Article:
Iran’s hardline newspapers praise Salman Rushdie’s attacker


Author Salman Rushdie arrives at the High Court to settle a defamation lawsuit against Ron Evans, local media reported August 26, 2008 in London. REUTERS/Luke MacGregor/File Photo

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Aug 13 (Reuters) – Several hard-line Iranian newspapers on Saturday praised the person who attacked and seriously injured author Salman Rushdie, whose novel The Satanic Verses had sparked death threats from Iran since 1989.

There has been no official response in Iran to the attack on Rushdie, who was stabbed in the neck and torso on Friday at a lecture in upstate New York on Friday. Continue reading

However, the hardline Kayhan newspaper, whose editor-in-chief will be appointed by Iran’s Supreme Leader Ali Khamenei, wrote:

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“A thousand bravos…to the brave and dutiful person who attacked the renegade and evil Salman Rushdie in New York,” adding, “The hand of the man who tore the neck of God’s enemy must be kissed.”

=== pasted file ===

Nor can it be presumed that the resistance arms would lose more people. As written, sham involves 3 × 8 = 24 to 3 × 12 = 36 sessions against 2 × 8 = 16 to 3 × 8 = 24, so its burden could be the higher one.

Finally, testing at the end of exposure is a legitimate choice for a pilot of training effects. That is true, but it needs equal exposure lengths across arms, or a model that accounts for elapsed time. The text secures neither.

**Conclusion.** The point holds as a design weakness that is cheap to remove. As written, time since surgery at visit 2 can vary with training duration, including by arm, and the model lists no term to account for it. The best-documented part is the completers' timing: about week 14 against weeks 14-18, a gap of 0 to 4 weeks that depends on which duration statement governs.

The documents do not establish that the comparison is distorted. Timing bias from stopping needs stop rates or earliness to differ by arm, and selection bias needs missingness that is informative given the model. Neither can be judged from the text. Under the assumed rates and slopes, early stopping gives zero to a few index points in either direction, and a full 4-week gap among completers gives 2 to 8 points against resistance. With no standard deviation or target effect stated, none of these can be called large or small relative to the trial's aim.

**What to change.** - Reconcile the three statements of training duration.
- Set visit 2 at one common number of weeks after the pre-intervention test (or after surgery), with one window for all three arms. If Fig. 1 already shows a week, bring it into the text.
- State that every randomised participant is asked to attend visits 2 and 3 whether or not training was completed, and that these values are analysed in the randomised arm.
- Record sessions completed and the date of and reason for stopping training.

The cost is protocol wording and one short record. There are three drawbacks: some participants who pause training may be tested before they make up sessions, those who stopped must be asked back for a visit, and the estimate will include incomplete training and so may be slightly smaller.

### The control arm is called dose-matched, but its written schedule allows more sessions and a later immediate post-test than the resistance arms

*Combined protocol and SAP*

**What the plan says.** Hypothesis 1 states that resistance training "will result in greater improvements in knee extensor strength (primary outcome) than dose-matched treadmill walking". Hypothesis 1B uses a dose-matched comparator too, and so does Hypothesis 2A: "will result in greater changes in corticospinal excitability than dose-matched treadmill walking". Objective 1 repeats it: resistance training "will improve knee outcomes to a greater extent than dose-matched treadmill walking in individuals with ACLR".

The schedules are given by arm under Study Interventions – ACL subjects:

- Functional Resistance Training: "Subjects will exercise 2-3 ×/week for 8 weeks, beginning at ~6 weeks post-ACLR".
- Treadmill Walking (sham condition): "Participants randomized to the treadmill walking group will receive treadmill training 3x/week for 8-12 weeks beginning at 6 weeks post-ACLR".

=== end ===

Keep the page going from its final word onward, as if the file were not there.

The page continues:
The leader of Iran‘s 1979 Islamic revolution, the late Ayatollah Ruhollah Khomeini, issued a fatwa, or religious edict, in 1989 calling on Muslims around the world to kill the Indian-born author after his book was condemned as blasphemous , which forced him into years of hiding.

In 2019, Twitter suspended Khamenei’s account over a tweet that said Khomeini’s fatwa against Rushdie was “solid and irrevocable”.

Iranian news site Asr on Saturday ran an often-quoted quote from Khamenei that the “arrow” fired by Khomeini “will hit the target one day.”

The 15th Khordad Foundation, a wealthy Iranian religious organization, increased the bounty on Rushdie’s head to $2.5 million in 1997, eight years after it first offered a bounty. The foundation increased the amount to $3.3 million in 2012. Read more

The foundation, alongside numerous bodies overseen by Khamenei’s office, has not publicly responded to the attack on Rushdie, and did not immediately respond to an emailed request for comment by Reuters on Saturday.

The hardline newspaper Vatan Emrooz headlined: “Knife in the throat of Salman Rushdie”.

The daily newspaper Khorasan headlined: “Satan on the way to hell”.

NBC New York quoted law enforcement sources as saying on Saturday that the suspect in the attack, California-born Hadi Matar, sympathized with Shia Muslim extremism and Iran’s Islamic Revolutionary Guard Corps (IRGC).

Rushdie was on a ventilator and unable to speak on Friday night after the incident, which has been condemned by writers and politicians around the world as an attack on freedom of expression. Continue reading

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[email protected] Editing by Frances Kerry

Our standards: The Thomson Reuters Trust Principles.


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